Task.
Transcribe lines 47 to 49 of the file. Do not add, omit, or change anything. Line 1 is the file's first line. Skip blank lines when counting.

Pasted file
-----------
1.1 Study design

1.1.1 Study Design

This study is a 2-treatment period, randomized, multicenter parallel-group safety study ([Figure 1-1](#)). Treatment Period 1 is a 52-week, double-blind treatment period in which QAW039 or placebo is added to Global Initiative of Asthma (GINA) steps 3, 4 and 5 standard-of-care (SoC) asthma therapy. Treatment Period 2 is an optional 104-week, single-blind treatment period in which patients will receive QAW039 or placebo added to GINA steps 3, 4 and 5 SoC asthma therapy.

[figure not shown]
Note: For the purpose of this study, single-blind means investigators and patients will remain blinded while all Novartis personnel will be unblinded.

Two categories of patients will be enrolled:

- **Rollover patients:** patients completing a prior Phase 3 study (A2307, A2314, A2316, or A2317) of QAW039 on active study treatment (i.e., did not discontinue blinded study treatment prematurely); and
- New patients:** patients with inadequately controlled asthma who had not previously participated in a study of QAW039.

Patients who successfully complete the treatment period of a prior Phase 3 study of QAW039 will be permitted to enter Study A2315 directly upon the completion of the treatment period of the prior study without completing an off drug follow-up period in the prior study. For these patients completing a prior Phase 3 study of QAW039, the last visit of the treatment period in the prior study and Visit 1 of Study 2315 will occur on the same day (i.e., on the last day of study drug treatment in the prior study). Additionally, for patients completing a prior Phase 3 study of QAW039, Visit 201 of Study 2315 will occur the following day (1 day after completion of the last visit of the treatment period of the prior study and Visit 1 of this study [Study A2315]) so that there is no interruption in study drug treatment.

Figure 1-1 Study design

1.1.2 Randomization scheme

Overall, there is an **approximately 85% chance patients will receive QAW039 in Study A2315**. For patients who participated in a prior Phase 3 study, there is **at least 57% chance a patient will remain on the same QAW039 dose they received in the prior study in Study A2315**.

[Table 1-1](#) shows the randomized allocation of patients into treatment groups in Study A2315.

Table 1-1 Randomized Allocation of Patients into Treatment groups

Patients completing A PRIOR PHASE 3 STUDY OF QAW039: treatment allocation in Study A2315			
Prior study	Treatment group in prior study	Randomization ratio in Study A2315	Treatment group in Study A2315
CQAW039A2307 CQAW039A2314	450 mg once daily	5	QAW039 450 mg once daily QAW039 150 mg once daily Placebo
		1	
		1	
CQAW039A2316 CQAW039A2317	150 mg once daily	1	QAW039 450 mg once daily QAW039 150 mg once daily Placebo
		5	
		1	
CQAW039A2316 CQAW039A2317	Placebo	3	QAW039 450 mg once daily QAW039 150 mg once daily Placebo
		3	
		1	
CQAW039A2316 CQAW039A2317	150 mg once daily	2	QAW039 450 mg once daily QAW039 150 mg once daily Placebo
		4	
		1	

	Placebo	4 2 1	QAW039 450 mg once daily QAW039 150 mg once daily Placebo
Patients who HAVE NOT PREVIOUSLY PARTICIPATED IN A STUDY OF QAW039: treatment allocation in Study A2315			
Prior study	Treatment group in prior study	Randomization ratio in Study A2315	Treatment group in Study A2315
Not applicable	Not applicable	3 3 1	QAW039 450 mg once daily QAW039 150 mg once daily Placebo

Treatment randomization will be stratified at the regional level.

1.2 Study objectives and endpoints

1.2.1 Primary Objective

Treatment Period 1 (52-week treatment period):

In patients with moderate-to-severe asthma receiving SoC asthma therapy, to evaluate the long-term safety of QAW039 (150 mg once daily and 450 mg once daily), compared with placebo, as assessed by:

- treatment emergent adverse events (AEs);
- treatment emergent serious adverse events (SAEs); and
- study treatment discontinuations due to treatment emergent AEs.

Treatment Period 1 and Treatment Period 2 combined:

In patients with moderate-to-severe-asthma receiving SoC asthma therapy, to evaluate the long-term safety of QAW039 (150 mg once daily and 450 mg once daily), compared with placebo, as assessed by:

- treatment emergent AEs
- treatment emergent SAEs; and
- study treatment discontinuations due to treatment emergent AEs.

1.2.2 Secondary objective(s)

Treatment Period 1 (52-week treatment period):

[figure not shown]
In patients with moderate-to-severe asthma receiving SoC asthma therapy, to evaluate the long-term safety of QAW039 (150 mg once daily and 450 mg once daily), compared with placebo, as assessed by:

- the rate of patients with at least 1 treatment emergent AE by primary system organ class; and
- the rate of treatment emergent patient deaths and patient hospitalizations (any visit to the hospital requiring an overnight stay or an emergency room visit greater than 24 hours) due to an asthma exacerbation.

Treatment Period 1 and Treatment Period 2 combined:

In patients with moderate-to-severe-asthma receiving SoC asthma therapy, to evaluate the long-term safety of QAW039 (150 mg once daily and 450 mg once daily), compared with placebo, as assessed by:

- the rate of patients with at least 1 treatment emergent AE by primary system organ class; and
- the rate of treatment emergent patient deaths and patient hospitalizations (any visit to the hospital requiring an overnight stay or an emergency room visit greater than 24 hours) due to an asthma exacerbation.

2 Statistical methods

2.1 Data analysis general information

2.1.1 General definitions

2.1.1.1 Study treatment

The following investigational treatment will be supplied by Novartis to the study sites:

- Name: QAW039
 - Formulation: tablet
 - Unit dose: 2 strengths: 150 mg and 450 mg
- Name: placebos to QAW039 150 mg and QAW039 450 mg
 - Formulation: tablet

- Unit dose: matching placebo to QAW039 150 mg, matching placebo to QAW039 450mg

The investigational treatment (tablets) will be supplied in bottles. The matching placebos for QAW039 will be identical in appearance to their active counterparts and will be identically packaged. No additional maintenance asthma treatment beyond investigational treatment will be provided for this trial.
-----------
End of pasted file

Treatment Period 1 (52-week treatment period):

[figure not shown]
In patients with moderate-to-severe asthma receiving SoC asthma therapy, to evaluate the long-term safety of QAW039 (150 mg once daily and 450 mg once daily), compared with placebo, as assessed by: